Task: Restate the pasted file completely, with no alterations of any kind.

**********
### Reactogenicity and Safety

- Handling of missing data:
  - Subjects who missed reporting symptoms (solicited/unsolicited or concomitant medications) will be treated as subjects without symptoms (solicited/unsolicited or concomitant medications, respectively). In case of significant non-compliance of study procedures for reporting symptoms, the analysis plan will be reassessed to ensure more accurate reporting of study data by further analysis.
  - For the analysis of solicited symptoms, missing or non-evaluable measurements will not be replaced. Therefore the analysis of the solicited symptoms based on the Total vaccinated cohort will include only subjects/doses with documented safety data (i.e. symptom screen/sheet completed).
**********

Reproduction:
### Reactogenicity and Safety

- Handling of missing data:
  - Subjects who missed reporting symptoms (solicited/unsolicited or concomitant medications) will be treated as subjects without symptoms (solicited/unsolicited or concomitant medications, respectively). In case of significant non-compliance of study procedures for reporting symptoms, the analysis plan will be reassessed to ensure more accurate reporting of study data by further analysis.
  - For the analysis of solicited symptoms, missing or non-evaluable measurements will not be replaced. Therefore the analysis of the solicited symptoms based on the Total vaccinated cohort will include only subjects/doses with documented safety data (i.e. symptom screen/sheet completed).